From the Spring 1964 Issue of the Collins Signal magazine.

If America's passive communication satellite program does nothing else, it will have brought the realities of the space age closer to more people than any other single project. Although the manned orbital flights captured the attention of the civilized world, they lacked the endurance of the giant Echo balloon satellites which in their lifetimes can be seen from any spot on the globe. Echo I, launched in August, 1960, and Echo II, placed in orbit in January, are man-made “stars,” visible at regular intervals, bringing to every observer an awareness of the nearness of space.

The Echo program has brought the glamour of the space age to the layman in a real sense. Notwithstanding, there are far-reaching objectives planned by the National Aeronautics and Space Administration. Ultimately, they are expected to prove the feasibility of passive satellite communications in various modes including radio, Teletype and facsimile. On Jan. 25, Echo II joined a network of seven U.S. communication satellites, including a sister satellite, Echo I.

The new balloon satellite will be seen by more persons than any other man-made object. It is by far the largest, but not the heaviest, satellite ever put in orbit. With a 135-foot diameter, compared with the 100-foot-diameter Echo I, Echo II is on an 800-mile-high circular, near-polar orbit. Weighing only 535 pounds, it is virtually all plastic and aluminum. A few pounds of radio equipment are aboard to aid tracking stations follow the balloon during its two-hour earth orbits around the poles.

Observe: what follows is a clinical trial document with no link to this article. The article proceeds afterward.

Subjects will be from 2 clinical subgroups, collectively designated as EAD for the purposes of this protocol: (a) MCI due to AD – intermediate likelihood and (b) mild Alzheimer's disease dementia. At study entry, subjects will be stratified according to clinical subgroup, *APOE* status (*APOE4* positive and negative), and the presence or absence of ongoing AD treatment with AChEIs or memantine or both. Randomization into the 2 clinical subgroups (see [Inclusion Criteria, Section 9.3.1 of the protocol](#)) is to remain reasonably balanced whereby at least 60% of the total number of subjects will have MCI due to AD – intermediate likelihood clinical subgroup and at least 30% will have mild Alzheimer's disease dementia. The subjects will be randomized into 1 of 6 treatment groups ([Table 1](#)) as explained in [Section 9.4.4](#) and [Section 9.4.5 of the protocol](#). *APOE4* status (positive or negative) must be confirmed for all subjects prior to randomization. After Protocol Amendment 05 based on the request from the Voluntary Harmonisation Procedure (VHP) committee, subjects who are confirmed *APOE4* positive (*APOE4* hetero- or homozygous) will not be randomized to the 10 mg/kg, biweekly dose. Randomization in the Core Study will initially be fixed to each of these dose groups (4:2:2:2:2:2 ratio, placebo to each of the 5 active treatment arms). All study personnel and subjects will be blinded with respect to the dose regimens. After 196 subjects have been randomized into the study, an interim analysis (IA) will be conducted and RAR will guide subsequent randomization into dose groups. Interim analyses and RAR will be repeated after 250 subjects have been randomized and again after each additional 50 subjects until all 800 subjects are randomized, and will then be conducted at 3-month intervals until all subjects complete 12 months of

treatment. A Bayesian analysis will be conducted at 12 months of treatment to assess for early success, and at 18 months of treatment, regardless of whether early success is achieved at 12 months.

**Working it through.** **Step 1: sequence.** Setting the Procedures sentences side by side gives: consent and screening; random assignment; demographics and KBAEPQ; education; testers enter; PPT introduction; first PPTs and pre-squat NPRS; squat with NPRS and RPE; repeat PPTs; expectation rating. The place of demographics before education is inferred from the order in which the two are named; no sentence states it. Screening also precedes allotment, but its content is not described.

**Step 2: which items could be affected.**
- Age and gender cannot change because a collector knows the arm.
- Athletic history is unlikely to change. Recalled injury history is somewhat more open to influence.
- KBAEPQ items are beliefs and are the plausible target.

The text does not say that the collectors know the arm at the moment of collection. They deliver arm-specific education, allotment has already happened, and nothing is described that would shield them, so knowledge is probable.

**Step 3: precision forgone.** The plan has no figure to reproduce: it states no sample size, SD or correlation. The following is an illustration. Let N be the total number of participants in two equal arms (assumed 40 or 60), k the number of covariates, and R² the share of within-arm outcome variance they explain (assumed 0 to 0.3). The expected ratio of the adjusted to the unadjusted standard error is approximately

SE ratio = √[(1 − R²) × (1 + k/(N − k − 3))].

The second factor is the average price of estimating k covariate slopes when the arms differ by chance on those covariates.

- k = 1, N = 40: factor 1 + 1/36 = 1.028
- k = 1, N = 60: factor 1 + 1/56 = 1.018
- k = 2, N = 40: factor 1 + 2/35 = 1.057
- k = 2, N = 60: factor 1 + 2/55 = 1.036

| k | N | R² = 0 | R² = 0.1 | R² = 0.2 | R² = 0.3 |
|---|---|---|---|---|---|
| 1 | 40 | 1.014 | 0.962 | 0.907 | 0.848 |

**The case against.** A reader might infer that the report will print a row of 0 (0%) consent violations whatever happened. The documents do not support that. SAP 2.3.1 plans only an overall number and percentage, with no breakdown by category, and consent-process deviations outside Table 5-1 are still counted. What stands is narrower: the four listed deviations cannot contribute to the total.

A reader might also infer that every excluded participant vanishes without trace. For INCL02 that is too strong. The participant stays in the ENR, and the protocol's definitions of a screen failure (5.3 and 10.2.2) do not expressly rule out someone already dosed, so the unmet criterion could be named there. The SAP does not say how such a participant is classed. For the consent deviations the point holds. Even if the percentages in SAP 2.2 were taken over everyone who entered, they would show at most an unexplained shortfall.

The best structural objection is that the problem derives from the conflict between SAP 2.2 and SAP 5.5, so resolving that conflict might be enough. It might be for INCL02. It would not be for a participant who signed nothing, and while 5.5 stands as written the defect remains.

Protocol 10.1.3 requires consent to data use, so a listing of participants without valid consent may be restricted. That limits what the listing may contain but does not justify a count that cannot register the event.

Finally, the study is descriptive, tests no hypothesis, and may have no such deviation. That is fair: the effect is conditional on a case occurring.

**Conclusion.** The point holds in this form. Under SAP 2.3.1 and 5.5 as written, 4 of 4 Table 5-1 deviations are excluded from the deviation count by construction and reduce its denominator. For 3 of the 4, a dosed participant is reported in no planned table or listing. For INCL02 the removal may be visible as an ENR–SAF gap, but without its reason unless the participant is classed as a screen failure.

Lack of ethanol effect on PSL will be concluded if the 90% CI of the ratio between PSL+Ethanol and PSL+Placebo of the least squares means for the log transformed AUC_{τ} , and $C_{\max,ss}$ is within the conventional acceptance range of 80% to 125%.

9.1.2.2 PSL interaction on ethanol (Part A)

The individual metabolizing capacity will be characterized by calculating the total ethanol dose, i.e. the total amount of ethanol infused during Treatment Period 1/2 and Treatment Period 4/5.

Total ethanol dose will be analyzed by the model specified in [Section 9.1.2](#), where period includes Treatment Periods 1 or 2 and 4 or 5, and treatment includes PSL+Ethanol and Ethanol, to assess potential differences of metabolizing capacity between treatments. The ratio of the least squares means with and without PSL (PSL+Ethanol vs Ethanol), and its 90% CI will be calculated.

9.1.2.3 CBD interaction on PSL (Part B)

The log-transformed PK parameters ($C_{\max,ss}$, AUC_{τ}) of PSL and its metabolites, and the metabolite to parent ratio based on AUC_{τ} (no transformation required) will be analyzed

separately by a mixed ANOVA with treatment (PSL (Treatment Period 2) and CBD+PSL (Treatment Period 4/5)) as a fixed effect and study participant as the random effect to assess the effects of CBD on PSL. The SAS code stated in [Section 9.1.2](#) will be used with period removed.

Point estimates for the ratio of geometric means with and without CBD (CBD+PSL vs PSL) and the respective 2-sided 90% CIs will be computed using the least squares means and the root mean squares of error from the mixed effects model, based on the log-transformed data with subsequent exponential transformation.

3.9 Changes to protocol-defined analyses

Designed as a perfect sphere, Echo II is expected to show whether such a satellite will stay spherical as long as it is in orbit, which is expected to be at least three years.

Carried aloft folded in a 30-by-40-inch pod, Echo II achieved an apogee (high point in orbit) of 816 statute miles, a perigee (low point) of 642 miles, and an orbital period of 109 minutes for each complete trip around the globe.

Photos relayed from camera carried aloft by missile show
Echo II canister, top left; balloon inflating, top right;
half opened, lower left; almost inflated, lower right.

Collins 60-foot-diameter antenna at Richardson, Texas,
transmits and receives signals via Echo II with Navy
tracking stations at Stump Neck, Maryland,
and San Diego, California.
Tracking is accomplished optically and by radar.

If the satellite does retain its shape, it will provide a large and unchanging reflecting surface, long lifetime, and access for transmissions from different ground stations at the same time. Unlike active communication satellites which require specific ground equipment to correlate with equipment aboard the satellite, passive satellite ground communication technology may improve radically without requiring changes in the orbiting spacecraft.

Early radar reports indicated variations in the reflectivity characteristics of the balloon which may mean it has not retained its desired spherical shape. These reports are not conclusive, however, Optical trackers have not reported any such abnormalities and NASA offers several possible explanations for these radar observations: inaccuracy in measurement; interference with the radar beam caused by the launch vehicle and other objects which went into orbit with the spacecraft; or interference due to electrical gas used to inflate the satellite; or a distorted balloon due to a short pressurized period.